|Date(s):||January 1, 1830|
|Course:||“Rise and Fall of the Slave South,” University of Virginia|
"I was only a slave; my wishes were nothing, and my happiness was the sport of my masters." During Frederick Douglass's life he experienced separation from his family, the death of both an old friend and his grandmother, and his escape from slavery. In his early twenties, Frederick Douglass was sent to Baltimore to serve a farmer named Captain Antony, but after Captain Anthony's death his future was unknown. Sent away to be valued along with the rest of the Captains' property, Douglass had visions of never seeing his family or his home city of Baltimore ever again. In his memoir, he talked about how the lives of cattle and swine were viewed equally with those of African American descent. This was a common feeling shared by many other slaves at the time. Despite both his sadness and humiliation, Frederick was overjoyed when he was informed that he was now in the possession of Mrs. Lucretia, the daughter of his previous master, and was going to see his family again in Baltimore.
Frederick talked about how Mrs. Lucretia had taken care of him since his early childhood and was one of the only white Southerners whom he could trust. Within a few months of living with Mrs. Lucretia, Frederick Douglass was faced with another hardship, as he found out that she was deathly ill and was going to die soon. This now meant that all her possessions, including both Frederick and his grandmother, had to be auctioned off to a new farmer. Frederick's inability to know where his home was was a very common feeling shared by most slaves during the nineteenth century.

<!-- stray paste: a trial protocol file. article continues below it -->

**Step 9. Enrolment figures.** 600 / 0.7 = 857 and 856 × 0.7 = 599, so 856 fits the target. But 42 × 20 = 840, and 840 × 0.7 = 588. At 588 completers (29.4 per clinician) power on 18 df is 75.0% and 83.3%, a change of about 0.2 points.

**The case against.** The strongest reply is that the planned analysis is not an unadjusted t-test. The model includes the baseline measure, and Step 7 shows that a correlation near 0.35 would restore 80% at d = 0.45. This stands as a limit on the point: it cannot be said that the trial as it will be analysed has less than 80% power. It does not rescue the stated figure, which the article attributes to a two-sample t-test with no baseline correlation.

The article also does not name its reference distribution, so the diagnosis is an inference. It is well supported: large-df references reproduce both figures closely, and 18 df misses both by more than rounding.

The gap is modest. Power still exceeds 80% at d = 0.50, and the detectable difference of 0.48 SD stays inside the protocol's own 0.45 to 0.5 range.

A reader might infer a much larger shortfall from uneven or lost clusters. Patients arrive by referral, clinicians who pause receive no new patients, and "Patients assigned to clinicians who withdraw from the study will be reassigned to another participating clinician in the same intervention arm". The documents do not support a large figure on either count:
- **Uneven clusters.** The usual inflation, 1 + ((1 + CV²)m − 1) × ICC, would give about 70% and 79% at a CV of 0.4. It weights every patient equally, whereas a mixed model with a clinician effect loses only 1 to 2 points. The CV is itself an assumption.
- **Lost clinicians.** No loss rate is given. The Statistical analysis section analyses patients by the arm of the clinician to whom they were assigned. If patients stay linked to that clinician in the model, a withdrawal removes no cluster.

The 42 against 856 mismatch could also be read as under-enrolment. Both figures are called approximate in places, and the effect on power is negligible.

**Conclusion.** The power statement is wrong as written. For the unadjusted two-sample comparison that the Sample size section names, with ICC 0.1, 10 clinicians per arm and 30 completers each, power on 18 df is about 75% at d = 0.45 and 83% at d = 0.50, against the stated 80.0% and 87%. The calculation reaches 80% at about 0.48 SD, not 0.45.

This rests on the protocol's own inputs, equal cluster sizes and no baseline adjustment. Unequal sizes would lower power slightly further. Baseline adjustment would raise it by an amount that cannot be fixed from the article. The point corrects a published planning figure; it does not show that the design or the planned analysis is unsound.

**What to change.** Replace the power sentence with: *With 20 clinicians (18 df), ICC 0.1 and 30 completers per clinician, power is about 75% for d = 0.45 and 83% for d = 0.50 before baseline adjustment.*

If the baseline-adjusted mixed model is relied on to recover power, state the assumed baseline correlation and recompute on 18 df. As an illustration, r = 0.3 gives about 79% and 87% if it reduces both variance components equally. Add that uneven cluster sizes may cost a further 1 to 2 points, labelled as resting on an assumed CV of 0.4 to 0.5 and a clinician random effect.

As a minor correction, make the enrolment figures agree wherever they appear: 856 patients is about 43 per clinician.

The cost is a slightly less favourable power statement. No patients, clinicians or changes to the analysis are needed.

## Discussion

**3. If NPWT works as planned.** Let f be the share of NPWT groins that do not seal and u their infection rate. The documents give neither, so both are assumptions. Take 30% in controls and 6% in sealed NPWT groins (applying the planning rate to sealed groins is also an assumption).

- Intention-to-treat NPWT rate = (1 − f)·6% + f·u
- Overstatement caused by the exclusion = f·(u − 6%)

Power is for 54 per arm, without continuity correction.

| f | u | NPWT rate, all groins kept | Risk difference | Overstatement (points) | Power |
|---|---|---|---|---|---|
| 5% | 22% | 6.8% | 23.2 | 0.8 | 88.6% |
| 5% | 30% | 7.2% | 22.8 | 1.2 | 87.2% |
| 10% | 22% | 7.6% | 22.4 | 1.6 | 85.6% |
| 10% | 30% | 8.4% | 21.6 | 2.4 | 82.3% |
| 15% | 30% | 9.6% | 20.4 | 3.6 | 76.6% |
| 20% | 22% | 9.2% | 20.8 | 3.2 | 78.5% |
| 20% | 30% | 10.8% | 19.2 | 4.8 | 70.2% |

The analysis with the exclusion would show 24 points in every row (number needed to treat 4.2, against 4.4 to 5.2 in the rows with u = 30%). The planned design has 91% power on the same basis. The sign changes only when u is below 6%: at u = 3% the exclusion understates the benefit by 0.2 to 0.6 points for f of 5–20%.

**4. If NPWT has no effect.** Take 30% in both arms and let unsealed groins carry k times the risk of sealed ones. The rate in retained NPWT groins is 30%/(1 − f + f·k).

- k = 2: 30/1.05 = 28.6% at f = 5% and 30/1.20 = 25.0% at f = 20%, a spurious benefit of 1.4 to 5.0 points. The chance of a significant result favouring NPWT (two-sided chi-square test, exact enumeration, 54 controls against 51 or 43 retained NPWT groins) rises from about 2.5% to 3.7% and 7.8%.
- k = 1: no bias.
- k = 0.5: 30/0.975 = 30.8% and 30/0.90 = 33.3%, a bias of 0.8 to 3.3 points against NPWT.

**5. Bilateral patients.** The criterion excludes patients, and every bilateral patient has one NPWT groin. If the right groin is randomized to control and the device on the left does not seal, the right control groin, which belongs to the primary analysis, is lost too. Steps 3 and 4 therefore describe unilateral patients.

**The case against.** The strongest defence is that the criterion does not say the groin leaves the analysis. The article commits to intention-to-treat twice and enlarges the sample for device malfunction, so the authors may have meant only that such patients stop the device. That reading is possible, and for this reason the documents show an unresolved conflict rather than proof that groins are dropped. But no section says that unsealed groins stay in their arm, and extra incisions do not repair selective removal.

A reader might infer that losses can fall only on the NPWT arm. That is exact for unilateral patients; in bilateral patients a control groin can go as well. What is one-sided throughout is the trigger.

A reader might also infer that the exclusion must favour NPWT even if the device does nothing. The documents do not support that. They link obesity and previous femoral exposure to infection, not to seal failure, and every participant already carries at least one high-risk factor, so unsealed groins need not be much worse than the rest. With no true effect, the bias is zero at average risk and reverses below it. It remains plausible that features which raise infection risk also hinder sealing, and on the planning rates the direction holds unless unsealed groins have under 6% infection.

The constant trading and buying of slaves was a hard fact that many slaves were forced to deal with in Baltimore during the nineteenth century. The only way to ensure that families would be reunited was to pay the Masters. When slaves became free, some owners would allow males to buy back family members who had been separated from the family. In The Slave Narrative one slave was given the opportunity to buy back his family from their master. 'At the end of the first year, plans were made with his wife's mistress for the purchase of his wife and two youngest children. The owner fixed their price at eight hundred dollars and gave him twelve months in which to raise the money." This was the only way that freed black men could guarantee that their family would not be sold somewhere else. Being able to reunite with separated family members helped many African Americans get through the troublesome years of the nineteenth century.